Many of us have so much stuff we have to rent storage sheds, add on rooms, and build garages to hold it all. We have more clothes than we want to mess with, and more toys than our children will ever play with. We have dishes and other household items that are in great shape, but we just don’t want to use them anymore because they don’t match the color scheme we are changing to. We have clothes that we just bought last month that our kids grew out of and they don’t even looked worn! We have some stuff with tags still on it, sitting in our closets and drawers.. forgotten and not being used. all of these things add up to many usable items that could be someone else’s “just what I was looking for!” Not everyone in America is like that though. There have been a few years of my life, that if it weren’t for yard sales, I don’t know how I could have clothed and found shoes for my 6 kids. I know that joy from experience of finding just what I needed to make my budget meet the needs of my family. Even now, I find many of the clothes our family uses at the LOL Yard Sales. I love that our kids are willing to wear used items and are smart with spending their money. They find name brand items, and wear them proudly!

The LOL Yard Sales have turned into an amazing event for me. I have watched now for the past 3 years and seen over and over again, local families purchasing items that they need, want, and have been looking for, at a fraction of the cost they would at a store… and the money they spend on it go to help a family across the ocean receive a clean water well. I have seen families with obvious financial needs take home grocery bags full of shoes, clothing, and household items and giant smiles on their faces. I have seen a man rejoice openly when he found the double stroller they have been looking for… at a price he could afford. I have watched young children say, “this is the best day of my life” as they spend a few dollars and go home with toys that would have cost $100 in the store.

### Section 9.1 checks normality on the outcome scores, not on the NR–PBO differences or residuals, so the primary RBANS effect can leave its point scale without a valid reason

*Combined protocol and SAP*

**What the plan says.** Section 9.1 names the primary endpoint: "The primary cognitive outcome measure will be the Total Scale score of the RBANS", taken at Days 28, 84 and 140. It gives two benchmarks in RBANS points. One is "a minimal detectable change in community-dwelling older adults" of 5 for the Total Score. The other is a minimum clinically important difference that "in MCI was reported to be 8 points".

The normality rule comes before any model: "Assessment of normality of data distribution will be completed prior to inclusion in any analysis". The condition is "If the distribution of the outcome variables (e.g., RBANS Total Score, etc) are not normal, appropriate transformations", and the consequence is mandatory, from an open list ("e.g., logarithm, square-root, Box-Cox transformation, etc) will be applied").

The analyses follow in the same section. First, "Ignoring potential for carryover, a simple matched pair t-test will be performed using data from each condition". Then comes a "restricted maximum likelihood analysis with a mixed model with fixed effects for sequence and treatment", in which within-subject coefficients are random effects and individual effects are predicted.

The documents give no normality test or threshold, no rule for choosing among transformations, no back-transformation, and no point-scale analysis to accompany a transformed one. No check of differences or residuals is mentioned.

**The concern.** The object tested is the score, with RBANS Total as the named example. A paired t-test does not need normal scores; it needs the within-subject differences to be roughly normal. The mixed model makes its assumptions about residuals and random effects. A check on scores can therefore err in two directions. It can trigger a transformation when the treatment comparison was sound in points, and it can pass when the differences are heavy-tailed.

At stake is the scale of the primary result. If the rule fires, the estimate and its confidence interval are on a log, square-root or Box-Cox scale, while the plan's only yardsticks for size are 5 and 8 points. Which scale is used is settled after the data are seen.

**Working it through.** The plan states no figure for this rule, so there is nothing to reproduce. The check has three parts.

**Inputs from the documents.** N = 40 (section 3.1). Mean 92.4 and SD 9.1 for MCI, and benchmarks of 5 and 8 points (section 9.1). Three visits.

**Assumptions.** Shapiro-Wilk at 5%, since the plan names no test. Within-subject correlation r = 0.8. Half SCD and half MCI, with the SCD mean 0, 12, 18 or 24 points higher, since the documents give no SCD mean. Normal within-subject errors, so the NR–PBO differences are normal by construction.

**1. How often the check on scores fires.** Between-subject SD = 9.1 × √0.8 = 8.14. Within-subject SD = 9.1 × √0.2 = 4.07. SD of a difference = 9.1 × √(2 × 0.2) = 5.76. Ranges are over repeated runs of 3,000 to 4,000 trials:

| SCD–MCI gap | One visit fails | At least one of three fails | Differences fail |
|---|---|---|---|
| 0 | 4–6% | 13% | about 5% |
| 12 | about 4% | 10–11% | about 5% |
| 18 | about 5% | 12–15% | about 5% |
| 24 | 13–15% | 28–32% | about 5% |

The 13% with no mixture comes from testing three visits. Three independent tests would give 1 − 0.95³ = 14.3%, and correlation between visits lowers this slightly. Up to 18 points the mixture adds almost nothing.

Helping people here in our community while we are helping others is a BEAUTIFUL thing to be a part of. With no extra effort, we are doing two things at once. We are truly being a community here for a community there. It is one of the times of year that I feel proud to be a part of the community that is around me, and I am refreshed by the giving spirit of the people that are involved in the yard sales. Each person, those that donate time, energy, items, and money, have a part in making a difference to someone!”

Digiprove sealCopyright secured by Digiprove © 2012
If you enjoyed this post, please consider leaving a comment or subscribing to the RSS feed to have future articles delivered to your feed reader.
If you enjoyed this post, please share it on Facebook or Twitter! Thank you 🙂
Facebook Twitter Email


  1. I know that the USA government spends billions of dollars contributing to the welfare of people in the most poorest countries on this Earth. Those of us who are employed know that we contribue with our tax dollars. One thing that absolutely drives me nuts is how women/men in these impoverished countires continue to be so irresponsible/ignorant about sexual health – having baby after baby knowing there is rationed food, horrible living conditions, poor health, limited fresh water, etc., and that most of the children die before the age of 3. To me, this is a sin. Education is the key, but Oprah can only be so many places; ha, ha. It’s a viscious circle – I’m all about enforced sterilizaton. I’m sure God cries when he looks at Africa, but look around – I’m sure he cries when he looks at the rest of the world – we are responsible for our own actions and we haven’t exactly done a stellar job on this Earth as human beings. We are our “brother’s keeper”, but at what cost? It’s called self-responsibility. So, in essence, when I get the opportunity to fill that “bucket list” item – I don’t need to go abroad – I will be be very thrilled to fill a need in Kentucky, Arkansas, Missisissippi or wherever the Red Cross sends me – it might just be in my hometown! Oh – is it WRONG for Americans to help out those in other countries? What a question! Of course not – we all live on the same planet! That’s what is great about being an American – we are free to choose! 🙂

    • Sue,
      I love you and I appreciate your right to your opinion. I will not debate your points but I will say that until you have been to Africa and seen first hand the plight of these people, you cannot understand or judge them. I am not saying you need to go to Africa. Simply that old “until you’ve walked a mile in their shoes” idea.

Leave a Reply

Your email address will not be published. Required fields are marked *